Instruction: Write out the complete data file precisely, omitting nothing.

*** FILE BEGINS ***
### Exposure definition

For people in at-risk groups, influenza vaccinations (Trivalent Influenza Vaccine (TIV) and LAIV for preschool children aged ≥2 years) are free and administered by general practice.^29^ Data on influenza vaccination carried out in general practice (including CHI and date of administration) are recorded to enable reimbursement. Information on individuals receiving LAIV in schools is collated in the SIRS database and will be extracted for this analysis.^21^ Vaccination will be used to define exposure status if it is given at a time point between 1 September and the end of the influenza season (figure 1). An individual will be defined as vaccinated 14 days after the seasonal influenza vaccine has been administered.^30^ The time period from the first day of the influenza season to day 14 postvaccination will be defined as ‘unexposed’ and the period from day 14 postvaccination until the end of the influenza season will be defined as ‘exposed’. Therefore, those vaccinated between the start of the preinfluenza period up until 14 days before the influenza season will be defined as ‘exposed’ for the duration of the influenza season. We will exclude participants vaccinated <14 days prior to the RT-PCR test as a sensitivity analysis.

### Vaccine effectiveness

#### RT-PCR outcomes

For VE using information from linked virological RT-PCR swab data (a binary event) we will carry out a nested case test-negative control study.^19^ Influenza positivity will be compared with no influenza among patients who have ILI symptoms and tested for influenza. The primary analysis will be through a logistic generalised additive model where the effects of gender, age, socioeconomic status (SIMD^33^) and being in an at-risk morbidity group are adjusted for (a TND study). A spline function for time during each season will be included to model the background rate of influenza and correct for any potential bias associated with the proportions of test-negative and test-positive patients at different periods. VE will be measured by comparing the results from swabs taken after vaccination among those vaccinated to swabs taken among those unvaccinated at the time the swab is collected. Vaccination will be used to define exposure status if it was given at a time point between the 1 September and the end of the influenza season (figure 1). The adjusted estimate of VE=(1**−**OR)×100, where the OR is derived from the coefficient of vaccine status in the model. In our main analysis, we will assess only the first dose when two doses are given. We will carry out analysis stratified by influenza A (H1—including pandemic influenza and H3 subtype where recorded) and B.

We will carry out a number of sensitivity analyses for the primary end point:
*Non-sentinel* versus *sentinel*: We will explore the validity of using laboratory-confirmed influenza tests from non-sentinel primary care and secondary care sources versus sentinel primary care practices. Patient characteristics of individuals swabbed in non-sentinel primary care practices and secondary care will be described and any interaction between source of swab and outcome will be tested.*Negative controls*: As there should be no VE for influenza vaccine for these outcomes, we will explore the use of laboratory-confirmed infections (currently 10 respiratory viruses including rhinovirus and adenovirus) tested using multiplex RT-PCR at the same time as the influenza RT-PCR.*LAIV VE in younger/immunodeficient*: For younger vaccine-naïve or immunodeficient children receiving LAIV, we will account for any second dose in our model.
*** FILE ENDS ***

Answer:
### Exposure definition

For people in at-risk groups, influenza vaccinations (Trivalent Influenza Vaccine (TIV) and LAIV for preschool children aged ≥2 years) are free and administered by general practice.^29^ Data on influenza vaccination carried out in general practice (including CHI and date of administration) are recorded to enable reimbursement. Information on individuals receiving LAIV in schools is collated in the SIRS database and will be extracted for this analysis.^21^ Vaccination will be used to define exposure status if it is given at a time point between 1 September and the end of the influenza season (figure 1). An individual will be defined as vaccinated 14 days after the seasonal influenza vaccine has been administered.^30^ The time period from the first day of the influenza season to day 14 postvaccination will be defined as ‘unexposed’ and the period from day 14 postvaccination until the end of the influenza season will be defined as ‘exposed’. Therefore, those vaccinated between the start of the preinfluenza period up until 14 days before the influenza season will be defined as ‘exposed’ for the duration of the influenza season. We will exclude participants vaccinated <14 days prior to the RT-PCR test as a sensitivity analysis.

### Vaccine effectiveness

#### RT-PCR outcomes

For VE using information from linked virological RT-PCR swab data (a binary event) we will carry out a nested case test-negative control study.^19^ Influenza positivity will be compared with no influenza among patients who have ILI symptoms and tested for influenza. The primary analysis will be through a logistic generalised additive model where the effects of gender, age, socioeconomic status (SIMD^33^) and being in an at-risk morbidity group are adjusted for (a TND study). A spline function for time during each season will be included to model the background rate of influenza and correct for any potential bias associated with the proportions of test-negative and test-positive patients at different periods. VE will be measured by comparing the results from swabs taken after vaccination among those vaccinated to swabs taken among those unvaccinated at the time the swab is collected. Vaccination will be used to define exposure status if it was given at a time point between the 1 September and the end of the influenza season (figure 1). The adjusted estimate of VE=(1**−**OR)×100, where the OR is derived from the coefficient of vaccine status in the model. In our main analysis, we will assess only the first dose when two doses are given. We will carry out analysis stratified by influenza A (H1—including pandemic influenza and H3 subtype where recorded) and B.

We will carry out a number of sensitivity analyses for the primary end point:
*Non-sentinel* versus *sentinel*: We will explore the validity of using laboratory-confirmed influenza tests from non-sentinel primary care and secondary care sources versus sentinel primary care practices. Patient characteristics of individuals swabbed in non-sentinel primary care practices and secondary care will be described and any interaction between source of swab and outcome will be tested.*Negative controls*: As there should be no VE for influenza vaccine for these outcomes, we will explore the use of laboratory-confirmed infections (currently 10 respiratory viruses including rhinovirus and adenovirus) tested using multiplex RT-PCR at the same time as the influenza RT-PCR.*LAIV VE in younger/immunodeficient*: For younger vaccine-naïve or immunodeficient children receiving LAIV, we will account for any second dose in our model.